The Wargamer

29 May 2017

Card Game Review: Chaos Isle

A lot of apocalypse in a small game deck. Find out why.

Published on 1 FEB 2010 10:04am by Scott Parrino
  1. science fiction, post apocalyptic, present day / near future, card game

Designers: John J. Perry and Josh Pinciaro

Publisher:  Realms Master Game Forge

Author:  Jim Zabek

Zombies Are The New Black

Faithful readers of The Wargamer will find no surprise when I mention that zombies are my secret indulgence.  I love wargames and everything about them, but a good zombie game can turn my head in a hurry.  The explanations for this are something of a mystery even to me.  I could give a dozen reasons why I have increasingly grown to enjoy games about zombie apocalypses but the end result is really what matters Ė I like them.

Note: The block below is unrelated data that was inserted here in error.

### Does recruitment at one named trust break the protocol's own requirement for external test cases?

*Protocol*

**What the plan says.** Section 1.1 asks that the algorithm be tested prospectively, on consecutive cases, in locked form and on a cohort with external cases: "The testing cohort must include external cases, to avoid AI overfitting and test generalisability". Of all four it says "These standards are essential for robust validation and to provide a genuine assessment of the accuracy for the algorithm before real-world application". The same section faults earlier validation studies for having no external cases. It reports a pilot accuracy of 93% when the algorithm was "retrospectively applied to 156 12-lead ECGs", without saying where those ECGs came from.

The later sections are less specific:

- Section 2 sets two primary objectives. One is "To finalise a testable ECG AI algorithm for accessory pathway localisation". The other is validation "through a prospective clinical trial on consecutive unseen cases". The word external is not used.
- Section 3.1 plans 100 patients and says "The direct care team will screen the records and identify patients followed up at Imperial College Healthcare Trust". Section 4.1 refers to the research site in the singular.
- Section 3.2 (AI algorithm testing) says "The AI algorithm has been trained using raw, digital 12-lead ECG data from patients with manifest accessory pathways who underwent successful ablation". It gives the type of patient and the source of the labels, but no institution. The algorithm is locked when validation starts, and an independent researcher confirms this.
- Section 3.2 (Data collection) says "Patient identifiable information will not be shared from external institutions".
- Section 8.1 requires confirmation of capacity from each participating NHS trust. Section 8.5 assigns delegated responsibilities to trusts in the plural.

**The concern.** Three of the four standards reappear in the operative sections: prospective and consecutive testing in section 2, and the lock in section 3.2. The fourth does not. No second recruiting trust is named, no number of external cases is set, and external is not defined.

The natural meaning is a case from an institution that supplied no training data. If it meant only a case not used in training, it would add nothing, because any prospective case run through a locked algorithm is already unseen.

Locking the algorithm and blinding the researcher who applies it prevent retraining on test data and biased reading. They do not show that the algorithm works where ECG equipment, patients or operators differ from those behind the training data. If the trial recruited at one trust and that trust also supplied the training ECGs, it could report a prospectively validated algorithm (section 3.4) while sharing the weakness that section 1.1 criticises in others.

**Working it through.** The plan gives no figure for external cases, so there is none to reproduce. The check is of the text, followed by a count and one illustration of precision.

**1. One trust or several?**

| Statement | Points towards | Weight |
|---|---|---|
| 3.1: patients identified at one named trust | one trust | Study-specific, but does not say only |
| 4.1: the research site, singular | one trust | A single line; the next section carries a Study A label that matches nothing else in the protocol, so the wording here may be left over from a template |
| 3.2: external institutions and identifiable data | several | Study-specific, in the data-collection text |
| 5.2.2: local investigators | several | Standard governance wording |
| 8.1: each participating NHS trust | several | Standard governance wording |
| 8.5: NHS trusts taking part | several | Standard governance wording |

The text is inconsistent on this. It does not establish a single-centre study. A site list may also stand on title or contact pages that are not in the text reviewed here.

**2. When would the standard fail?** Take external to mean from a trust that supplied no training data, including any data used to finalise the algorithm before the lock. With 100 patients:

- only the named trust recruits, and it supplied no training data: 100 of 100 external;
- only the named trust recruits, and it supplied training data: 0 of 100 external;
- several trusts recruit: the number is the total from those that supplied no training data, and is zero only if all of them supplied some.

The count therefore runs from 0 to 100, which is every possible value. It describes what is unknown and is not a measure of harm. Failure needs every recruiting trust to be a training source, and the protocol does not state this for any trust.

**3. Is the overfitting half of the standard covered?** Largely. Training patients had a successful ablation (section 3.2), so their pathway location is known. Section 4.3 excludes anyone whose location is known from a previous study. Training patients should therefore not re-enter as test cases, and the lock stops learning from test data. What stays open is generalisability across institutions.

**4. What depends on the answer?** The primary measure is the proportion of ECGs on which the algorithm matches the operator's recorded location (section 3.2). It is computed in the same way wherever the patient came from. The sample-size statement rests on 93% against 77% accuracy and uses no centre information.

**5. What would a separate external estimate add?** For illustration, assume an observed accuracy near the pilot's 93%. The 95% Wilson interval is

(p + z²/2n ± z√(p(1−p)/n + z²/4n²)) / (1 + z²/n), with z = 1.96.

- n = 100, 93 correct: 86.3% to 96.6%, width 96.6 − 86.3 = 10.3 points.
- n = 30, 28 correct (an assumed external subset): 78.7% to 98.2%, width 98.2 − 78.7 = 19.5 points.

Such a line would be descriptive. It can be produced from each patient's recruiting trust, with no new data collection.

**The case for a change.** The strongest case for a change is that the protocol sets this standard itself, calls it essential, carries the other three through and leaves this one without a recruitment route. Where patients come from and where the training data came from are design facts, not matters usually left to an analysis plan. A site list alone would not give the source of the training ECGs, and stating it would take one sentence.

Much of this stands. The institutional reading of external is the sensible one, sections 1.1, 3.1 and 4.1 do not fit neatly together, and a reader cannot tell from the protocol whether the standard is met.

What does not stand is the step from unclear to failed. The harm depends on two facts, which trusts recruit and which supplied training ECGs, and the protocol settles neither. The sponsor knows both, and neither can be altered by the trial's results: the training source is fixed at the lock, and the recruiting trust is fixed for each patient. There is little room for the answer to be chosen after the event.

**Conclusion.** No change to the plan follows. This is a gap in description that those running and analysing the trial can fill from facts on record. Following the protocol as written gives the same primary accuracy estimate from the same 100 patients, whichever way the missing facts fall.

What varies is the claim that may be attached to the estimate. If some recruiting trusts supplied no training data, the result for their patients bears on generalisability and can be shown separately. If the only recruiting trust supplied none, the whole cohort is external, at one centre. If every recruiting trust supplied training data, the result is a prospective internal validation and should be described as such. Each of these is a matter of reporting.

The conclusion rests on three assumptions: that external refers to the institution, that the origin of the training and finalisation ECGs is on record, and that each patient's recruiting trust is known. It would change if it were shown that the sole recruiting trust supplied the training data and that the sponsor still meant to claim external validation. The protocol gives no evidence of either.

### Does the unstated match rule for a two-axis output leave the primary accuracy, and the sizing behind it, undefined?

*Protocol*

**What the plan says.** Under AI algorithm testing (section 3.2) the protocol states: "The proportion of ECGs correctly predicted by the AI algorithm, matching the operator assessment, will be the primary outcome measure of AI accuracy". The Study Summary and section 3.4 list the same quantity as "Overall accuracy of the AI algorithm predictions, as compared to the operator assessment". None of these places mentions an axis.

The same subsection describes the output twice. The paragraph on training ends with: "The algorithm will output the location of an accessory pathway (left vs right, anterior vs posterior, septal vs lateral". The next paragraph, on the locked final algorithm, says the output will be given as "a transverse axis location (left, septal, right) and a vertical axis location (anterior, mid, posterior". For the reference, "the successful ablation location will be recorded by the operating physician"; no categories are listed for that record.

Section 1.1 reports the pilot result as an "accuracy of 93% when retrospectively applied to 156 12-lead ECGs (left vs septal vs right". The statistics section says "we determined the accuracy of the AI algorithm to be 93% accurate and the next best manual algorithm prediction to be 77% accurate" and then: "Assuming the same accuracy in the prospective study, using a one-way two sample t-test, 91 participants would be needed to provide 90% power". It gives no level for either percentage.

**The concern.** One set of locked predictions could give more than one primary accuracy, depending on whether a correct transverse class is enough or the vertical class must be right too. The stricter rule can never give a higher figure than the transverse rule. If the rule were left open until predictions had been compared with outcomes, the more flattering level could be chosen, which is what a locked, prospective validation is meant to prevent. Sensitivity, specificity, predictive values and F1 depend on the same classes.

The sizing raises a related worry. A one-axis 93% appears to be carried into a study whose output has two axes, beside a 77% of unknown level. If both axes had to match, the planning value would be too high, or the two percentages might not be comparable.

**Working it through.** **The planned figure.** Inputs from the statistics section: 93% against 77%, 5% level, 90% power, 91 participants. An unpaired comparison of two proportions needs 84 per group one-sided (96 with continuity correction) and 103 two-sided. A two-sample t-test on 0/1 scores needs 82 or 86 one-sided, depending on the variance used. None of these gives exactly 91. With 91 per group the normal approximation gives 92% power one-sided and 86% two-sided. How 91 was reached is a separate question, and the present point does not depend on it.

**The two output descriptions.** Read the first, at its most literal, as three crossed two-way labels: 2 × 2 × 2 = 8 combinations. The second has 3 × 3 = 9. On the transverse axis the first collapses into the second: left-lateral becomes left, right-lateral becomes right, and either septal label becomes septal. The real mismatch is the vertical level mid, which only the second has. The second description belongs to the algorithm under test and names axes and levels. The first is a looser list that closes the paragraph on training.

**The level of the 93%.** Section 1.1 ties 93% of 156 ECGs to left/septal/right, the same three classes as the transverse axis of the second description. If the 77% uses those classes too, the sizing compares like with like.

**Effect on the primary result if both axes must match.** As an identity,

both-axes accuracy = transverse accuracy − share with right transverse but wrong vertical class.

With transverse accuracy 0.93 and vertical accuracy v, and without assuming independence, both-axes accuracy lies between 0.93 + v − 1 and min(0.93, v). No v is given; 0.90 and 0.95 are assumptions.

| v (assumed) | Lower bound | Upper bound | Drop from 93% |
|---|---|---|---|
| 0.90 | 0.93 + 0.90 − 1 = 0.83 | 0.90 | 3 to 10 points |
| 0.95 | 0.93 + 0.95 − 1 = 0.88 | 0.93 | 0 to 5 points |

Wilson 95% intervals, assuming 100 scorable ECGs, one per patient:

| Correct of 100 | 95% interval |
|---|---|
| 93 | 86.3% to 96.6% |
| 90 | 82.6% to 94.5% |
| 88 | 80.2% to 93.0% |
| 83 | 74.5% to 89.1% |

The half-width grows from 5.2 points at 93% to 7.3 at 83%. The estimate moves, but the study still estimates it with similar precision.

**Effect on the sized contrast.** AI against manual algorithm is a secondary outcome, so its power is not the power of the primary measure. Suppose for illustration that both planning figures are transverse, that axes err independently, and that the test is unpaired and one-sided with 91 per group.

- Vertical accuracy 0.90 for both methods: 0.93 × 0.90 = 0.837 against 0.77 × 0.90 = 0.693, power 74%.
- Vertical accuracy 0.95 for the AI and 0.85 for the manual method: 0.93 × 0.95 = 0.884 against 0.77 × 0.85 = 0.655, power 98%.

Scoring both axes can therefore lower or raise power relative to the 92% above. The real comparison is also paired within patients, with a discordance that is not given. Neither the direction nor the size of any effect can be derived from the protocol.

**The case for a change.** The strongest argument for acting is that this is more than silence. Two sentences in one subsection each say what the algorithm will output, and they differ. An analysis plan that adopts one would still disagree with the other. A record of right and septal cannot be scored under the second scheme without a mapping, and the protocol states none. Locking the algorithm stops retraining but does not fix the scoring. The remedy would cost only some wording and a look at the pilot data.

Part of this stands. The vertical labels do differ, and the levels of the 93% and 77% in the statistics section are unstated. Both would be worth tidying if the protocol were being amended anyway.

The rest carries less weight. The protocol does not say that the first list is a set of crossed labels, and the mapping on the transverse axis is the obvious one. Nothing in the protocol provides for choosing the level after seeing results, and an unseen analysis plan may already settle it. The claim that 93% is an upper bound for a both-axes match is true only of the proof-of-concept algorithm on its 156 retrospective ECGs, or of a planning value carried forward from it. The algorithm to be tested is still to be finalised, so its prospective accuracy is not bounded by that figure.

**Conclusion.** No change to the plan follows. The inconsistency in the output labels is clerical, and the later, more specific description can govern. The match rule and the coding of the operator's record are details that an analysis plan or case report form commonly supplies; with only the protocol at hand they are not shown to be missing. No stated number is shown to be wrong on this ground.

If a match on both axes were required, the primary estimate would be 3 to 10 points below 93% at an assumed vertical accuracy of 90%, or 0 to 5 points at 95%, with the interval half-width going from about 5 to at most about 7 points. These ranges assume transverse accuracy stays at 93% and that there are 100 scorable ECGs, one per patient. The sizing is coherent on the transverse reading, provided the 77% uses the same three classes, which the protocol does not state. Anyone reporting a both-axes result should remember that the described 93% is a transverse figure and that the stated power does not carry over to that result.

None of that is to say that Iíll roll over for any game with zombies in it.  I have played some dogs that I have no interest in returning to.  But good games with zombies in them, well, thatís another story.  Not too long ago some discussion popped up on the forums about Chaos Isle.  A strong recommendation accompanied it, and it was created by a new company. Intriguingly it offers both solo and multiplayer aspects, which is always welcome with tabletop games.  I decided to bite.  I wrote the publisher, requested a review copy, and got it.

John Perry, one of the creators requested one caveat Ė while the game is playable solo, he asked that I give it a try with at least three people, indicating that itís more fun that way and that many reviewers hadnít showcased this side.  I agreed.

So recently I had the chance to do some gaming back home with my best friend and his son.  They brought a few games along, but I requested we pull out Chaos Isle at some point.  After some other gaming we turned to it, and were pleasantly surprised.